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• Standard Number: 1910.1030

April 17, 1997

Patricia O'Malley, Esquire
Special Care, Inc.
707 Bethlehem Pike
Erdenheim, Pennsylvania 19038

Dear Ms. O'Malley:

Thank you for your letter of February 13, concerning the applicability of the Bloodborne Pathogens Standard, 29 CFR 1910.1030, for employees who work as companion-sitters in private homes was discussed in detail during a telephonic conversation with a member of my staff, Wanda Bissell, on April 2. This letter will serve to highlight that discussion and reiterate the Occupational Safety and Health Administration's (OSHA) policies on providing the Hepatitis B vaccine.

The companion-sitter occupation is described by you as a "non-health care" service. You provided a list of tasks that employees perform when working as a companion-sitter, personal care attendant and homemaker for the elderly, ill, or disabled persons, such as bathing, feeding, cooking, assisting with walking, light housekeeping, running errands, and providing transportation. You have stated that these workers do not change bandages, nor do they give intravenous injections; however, there may be contact with blood when the employee handles bloody stool or urine or inserts suppositories. The description of a routine day seems to rarely include contact with blood or other potentially infectious materials (OPIM). However, as part of their collateral duties, these employees are expected to provide first aid.

OSHA policy states that designated first aiders are covered under the scope of the standard, however, failure to provide the Hepatitis B vaccine pre-exposure to persons who render first aid only as a collateral duty will be considered a de minimis violation carrying no penalty, provided certain conditions are met. These conditions include the requirement that employers institute a reporting procedure for all first aid incidents involving the presence of blood or OPIM and offer the vaccine to any employee who has rendered first aid in such an incident regardless of the occurrence of an actual "exposure incident" as defined by the standard. All other requirements of the Bloodborne Pathogens standard continue to apply to designated first aiders. This policy does not apply to employees who render medical assistance or emergency response activities on a regular basis.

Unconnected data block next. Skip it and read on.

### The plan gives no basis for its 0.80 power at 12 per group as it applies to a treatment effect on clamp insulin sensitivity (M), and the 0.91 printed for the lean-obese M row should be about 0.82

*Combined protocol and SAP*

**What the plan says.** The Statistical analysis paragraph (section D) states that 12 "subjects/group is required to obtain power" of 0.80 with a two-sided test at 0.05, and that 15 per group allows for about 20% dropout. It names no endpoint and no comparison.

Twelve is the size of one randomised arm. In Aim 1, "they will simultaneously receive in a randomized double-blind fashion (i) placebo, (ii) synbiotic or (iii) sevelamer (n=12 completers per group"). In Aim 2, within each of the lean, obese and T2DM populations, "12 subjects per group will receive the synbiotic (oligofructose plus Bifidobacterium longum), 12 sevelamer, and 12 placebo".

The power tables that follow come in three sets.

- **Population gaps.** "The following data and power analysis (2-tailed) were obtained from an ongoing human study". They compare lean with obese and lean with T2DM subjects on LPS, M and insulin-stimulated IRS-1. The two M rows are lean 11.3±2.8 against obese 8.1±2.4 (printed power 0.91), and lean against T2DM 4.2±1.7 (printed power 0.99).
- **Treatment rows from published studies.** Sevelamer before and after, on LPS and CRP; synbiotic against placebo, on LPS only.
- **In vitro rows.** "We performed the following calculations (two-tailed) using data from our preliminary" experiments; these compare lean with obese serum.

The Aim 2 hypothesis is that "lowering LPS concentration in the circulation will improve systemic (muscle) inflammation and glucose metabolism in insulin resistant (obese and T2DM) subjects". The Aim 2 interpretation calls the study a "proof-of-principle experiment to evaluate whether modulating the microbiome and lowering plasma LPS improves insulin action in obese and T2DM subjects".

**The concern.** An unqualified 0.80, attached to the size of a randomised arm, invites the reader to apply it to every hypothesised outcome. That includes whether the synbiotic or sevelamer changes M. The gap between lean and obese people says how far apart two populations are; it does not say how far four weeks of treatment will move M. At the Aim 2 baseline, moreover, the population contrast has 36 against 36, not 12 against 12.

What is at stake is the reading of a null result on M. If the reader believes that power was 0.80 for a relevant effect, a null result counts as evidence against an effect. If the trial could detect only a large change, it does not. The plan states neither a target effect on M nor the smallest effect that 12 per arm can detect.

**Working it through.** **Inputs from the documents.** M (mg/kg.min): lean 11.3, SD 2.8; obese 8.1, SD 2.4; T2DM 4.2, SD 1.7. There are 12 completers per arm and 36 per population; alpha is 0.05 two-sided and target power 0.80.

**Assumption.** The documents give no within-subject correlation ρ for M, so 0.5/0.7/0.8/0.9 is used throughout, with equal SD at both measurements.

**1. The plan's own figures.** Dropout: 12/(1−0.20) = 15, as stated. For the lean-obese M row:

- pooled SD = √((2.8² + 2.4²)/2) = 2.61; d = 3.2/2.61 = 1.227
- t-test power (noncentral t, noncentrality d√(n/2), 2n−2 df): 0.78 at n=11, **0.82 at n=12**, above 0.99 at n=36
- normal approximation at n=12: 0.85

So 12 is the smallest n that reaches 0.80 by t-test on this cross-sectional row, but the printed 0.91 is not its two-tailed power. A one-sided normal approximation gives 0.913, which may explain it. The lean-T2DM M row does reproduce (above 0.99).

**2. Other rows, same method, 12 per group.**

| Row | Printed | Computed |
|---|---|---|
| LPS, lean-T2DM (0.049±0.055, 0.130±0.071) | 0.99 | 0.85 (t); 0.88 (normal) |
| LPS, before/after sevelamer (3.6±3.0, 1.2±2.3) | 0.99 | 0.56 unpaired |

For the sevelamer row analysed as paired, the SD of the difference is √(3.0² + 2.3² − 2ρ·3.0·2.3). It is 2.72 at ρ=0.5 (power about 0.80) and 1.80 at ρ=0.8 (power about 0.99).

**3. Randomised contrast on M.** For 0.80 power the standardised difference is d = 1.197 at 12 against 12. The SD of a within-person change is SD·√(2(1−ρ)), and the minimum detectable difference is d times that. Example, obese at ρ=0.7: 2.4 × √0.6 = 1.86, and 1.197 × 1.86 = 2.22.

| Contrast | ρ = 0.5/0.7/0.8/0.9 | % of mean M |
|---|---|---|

I hope this has been responsive to your needs. If you have further questions, please feel free to contact Wanda Bissell of the Office of Health Compliance at (202) 219-8036 Ext. 36. Thank you for your interest in safety and health.

Sincerely,



John B. Miles, Jr., Director
Directorate of Compliance Programs



February 13, 1997

John B. Miles, Jr. Director
Directorate of Compliance Programs
U.S. Department of Labor
Occupational Safety and Health Administration
Washington, D.C. 20210

Re: SPECIAL CARE

Dear Mr. Miles:

I enclose a list of the tasks performed by SPECIAL CARE Caregivers to assist your information gathering process. We function under the definitions of companion-sitter provided at 29 CFR 552.6, 29 U.S.C. 213(a)(15).

Please contact my office with any questions, concerns or requests for information. We look forward to your guidance concerning compliance with OSHA requirements.

Sincerely,



Patricia O'Malley

SPECIAL CARE Caregiver task list:

Working in a companion-sitter, personal care attendant, homemaker capacity in the homes of elderly, ill and/or disabled persons, SPECIAL CARE Caregivers can: -provide supportive, hands-on personal care including bathing and toileting assistance -assist with self-administered medications -help with walking, bed-to-chair transfers and wheelchair-bound individuals -perform light housekeeping as part of other services provided -cooking, feeding and meal preparation -run errands, help with shopping -transportation as part of other services provided -provide friendly caring companionship or supervision and guidance if requested


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